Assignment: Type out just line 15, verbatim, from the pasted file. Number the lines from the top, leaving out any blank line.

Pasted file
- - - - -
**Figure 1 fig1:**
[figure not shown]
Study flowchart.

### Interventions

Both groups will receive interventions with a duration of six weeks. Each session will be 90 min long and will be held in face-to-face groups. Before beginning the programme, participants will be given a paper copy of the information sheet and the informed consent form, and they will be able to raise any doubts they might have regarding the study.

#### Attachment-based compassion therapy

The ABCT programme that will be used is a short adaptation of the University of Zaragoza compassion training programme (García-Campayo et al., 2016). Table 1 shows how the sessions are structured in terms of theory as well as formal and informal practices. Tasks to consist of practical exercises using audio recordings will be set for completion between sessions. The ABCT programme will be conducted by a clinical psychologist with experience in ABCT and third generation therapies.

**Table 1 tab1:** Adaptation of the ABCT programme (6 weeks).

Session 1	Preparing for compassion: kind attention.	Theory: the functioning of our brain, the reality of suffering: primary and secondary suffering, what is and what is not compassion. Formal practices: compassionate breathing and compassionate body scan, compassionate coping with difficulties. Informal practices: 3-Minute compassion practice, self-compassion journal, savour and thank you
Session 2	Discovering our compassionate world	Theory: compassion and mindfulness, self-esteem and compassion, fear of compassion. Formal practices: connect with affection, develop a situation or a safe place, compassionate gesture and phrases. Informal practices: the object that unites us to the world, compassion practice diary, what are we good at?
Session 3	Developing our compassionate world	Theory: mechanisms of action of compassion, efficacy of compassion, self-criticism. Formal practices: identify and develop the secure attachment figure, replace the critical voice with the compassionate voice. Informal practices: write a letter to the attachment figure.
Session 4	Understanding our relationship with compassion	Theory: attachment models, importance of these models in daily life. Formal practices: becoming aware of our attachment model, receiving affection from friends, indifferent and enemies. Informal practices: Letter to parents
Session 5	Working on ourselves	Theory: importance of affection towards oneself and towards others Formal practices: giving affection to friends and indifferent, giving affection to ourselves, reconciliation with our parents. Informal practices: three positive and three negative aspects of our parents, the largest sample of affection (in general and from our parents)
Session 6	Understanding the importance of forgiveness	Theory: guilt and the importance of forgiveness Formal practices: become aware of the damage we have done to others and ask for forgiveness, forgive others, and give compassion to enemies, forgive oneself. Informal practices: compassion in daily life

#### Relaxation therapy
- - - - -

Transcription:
#### Relaxation therapy